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Gift Tax: What Is It and Who Pays It?

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The federal gift tax is one of the most misunderstood and often ignored taxes assessed by the federal government. Our clients are always asking us about gift taxes and it is time to clear up the mystery and review all of the components of this tax.

What is the Definition of the Gift Tax?

The gift tax is a tax assessed on the value of property that is gifted from one person to someone other than their spouse (provided that the spouse is a U.S. citizen). In other words, if jewelry, stocks, real estate or any other type of property is given to a friend or to a family member, other than your spouse, for less than full fair market value of the property, a gift has been made that may be subject to federal gift tax laws. A gift tax may also be incurred if you add someone to your bank or investment account or to the deed for your real estate, so it is important to discuss these decisions with your advisor prior to taking action. This tax also applies to gifts of cash. It sounds alarming, but keep reading to find out why most people will not have to pay federal gift taxes.


Which Gifts Are Excluded?

Some gifts are excluded from the gift tax entirely. You can gift any of the following without incurring a gift tax:

  • Gifts to your spouse,
  • Gifts to a qualifying charity,
  • Gifts to a political organization for its use, and
  • Payments made directly to an educational institution or health care provider to pay for someone else’s tuition or medical expenses.


Annual Gift Tax Exclusion

Even if gifts do not fall under the above exclusions, you can still give up to $14,000 this year without the gift being taxable through the annual gift tax exclusion rules. The annual exclusion is per donor and per recipient. In other words, you can give up to $14,000 per year to as many different people as you like, without exceeding the annual exclusion and without owing any taxes or filing any paperwork with the IRS. If you are married, your spouse can also give up to $14,000 to each of those same people without exceeding the annual exclusion.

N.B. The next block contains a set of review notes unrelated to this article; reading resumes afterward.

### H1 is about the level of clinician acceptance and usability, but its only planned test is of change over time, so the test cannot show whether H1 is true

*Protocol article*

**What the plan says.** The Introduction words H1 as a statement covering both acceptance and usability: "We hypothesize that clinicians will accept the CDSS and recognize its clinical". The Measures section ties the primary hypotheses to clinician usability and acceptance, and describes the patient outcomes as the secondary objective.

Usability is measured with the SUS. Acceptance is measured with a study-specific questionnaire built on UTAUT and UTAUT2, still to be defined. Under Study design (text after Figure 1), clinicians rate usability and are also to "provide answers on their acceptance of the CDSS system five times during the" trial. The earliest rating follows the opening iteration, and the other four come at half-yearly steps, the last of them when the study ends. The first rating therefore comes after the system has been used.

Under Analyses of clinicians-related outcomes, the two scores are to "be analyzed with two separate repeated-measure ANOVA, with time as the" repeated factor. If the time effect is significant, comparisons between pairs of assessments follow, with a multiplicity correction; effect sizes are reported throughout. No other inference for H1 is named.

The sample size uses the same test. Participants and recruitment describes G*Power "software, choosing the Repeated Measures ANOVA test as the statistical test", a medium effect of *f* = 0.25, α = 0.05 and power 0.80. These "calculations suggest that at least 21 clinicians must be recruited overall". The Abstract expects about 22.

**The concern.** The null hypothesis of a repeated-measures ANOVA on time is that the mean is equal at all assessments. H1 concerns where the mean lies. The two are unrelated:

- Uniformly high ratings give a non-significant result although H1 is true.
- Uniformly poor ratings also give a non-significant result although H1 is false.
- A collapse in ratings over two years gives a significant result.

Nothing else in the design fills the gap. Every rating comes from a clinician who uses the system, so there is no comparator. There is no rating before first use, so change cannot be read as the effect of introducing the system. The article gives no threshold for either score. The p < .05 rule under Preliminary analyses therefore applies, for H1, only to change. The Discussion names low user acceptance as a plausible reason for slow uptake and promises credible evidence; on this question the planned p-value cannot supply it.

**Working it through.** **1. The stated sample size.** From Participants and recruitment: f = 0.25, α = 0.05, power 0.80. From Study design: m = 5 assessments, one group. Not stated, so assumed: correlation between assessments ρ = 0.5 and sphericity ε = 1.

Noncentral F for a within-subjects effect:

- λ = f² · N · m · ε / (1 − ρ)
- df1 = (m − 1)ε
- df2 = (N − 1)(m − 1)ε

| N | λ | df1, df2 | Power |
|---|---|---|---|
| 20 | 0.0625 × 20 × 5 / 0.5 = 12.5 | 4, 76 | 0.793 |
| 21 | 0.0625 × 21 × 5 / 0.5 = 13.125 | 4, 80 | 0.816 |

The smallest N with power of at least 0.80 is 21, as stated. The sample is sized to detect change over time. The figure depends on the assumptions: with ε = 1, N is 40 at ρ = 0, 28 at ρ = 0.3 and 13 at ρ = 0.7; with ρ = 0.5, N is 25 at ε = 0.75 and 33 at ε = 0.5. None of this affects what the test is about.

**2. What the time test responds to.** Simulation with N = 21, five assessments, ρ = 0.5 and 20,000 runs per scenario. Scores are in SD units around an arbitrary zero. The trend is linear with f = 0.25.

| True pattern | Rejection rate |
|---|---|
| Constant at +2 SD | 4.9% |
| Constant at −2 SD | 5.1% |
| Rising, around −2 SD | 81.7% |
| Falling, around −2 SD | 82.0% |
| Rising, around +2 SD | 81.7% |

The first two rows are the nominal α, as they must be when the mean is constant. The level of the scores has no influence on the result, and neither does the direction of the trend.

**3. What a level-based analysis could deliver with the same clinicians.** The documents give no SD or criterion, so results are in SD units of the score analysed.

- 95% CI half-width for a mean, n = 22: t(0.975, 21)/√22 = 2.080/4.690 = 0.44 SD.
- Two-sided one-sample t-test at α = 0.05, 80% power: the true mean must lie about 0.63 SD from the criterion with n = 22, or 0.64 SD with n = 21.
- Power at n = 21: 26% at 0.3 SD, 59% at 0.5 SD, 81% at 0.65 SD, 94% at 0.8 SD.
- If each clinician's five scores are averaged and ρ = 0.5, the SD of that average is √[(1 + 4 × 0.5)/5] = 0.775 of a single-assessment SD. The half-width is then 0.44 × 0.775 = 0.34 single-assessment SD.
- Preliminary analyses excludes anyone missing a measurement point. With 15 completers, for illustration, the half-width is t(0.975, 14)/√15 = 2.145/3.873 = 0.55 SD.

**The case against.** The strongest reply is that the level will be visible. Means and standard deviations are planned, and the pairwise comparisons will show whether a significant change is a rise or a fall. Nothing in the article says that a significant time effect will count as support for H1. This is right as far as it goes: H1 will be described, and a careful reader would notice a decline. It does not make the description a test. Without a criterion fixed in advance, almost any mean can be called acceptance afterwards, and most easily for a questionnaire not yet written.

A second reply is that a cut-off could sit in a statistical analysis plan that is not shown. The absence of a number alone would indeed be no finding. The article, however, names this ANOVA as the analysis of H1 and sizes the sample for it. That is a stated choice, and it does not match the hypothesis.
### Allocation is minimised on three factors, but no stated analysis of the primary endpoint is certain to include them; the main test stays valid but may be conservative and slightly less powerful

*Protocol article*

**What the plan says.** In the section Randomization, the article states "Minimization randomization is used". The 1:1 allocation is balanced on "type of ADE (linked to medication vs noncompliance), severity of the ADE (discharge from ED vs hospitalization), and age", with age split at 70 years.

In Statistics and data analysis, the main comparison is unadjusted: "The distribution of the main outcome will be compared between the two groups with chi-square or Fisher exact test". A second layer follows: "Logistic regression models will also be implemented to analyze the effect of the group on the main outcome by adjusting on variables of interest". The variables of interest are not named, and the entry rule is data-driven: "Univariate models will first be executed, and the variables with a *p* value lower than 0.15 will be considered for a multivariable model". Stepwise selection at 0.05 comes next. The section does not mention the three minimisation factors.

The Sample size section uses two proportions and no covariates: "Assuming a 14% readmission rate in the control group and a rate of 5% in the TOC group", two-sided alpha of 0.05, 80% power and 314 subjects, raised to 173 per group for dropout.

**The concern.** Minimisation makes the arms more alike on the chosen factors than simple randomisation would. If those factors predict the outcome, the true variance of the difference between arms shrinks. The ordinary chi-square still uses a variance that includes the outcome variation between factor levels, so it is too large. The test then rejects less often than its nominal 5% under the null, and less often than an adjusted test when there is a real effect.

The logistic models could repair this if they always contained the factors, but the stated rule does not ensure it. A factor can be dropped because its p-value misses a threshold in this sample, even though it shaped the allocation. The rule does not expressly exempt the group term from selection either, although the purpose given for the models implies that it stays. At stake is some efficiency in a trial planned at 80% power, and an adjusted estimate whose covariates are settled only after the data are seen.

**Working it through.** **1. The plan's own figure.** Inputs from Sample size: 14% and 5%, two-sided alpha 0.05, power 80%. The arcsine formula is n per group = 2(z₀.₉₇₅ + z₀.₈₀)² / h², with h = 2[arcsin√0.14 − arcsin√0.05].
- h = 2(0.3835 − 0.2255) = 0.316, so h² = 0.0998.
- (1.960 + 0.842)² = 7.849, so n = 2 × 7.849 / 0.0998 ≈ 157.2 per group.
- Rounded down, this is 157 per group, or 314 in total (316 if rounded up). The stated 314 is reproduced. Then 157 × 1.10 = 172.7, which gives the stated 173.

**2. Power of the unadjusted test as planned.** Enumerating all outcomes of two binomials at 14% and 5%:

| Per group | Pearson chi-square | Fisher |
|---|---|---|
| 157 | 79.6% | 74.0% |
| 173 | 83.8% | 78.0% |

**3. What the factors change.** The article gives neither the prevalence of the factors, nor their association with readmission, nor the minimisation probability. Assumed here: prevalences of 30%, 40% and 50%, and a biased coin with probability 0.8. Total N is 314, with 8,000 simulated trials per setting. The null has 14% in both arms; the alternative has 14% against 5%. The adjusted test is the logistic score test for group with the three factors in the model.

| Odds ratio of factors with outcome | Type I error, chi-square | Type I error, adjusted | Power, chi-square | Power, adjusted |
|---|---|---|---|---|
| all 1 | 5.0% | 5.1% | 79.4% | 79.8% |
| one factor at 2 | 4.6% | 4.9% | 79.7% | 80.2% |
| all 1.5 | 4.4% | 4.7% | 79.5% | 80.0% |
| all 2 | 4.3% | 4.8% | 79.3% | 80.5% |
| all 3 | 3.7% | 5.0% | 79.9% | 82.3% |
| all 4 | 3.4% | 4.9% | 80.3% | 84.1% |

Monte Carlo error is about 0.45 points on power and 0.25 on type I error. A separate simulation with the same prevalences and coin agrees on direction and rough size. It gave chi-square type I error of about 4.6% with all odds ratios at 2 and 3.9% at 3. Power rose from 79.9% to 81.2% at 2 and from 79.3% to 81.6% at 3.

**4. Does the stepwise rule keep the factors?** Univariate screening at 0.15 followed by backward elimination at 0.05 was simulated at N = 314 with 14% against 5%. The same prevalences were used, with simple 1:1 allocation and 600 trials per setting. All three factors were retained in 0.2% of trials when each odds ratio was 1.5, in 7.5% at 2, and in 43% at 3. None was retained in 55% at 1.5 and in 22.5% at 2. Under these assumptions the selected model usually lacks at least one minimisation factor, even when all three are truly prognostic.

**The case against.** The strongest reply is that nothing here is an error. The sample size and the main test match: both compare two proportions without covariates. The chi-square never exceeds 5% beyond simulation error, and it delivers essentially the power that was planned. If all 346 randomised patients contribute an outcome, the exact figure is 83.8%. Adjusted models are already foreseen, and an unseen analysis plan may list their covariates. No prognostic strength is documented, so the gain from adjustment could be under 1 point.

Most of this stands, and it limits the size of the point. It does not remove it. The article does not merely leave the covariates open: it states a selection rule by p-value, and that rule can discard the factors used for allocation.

Lifetime Exclusion

So what happens once the annual exclusion amount is exceeded? Gifts above the annual exclusion amount require the taxpayer to file Form 709 to report the taxable gift. However, in most cases gift tax still will not be owed. After exhausting the annual exclusion, you then have to exhaust your lifetime exclusion before you actually have to pay any gift tax. For example, if you give $50,000 to your sibling in 2015, you will have made a taxable gift of $36,000 (that is, $50,000 minus the $14,000 annual exclusion). This $36,000 amount will count against your lifetime exclusion, and no taxes will be due. As of 2015, the lifetime exclusion is $5.43 million (and twice that for married couples). As you might imagine, most people never have to pay any gift tax, because they do not come close to exceeding their lifetime exclusion.

The lifetime exclusion is a shared exclusion with the estate tax. The overall purpose of the gift tax is to eliminate the possibility of people simply gifting assets to their heirs before they die in order to avoid the estate tax. When it is explained in this manner, it is easy to see that a shared exclusion makes sense. By making a taxable gift, you reduce the amount that can be left to your heirs before the estate tax kicks in.

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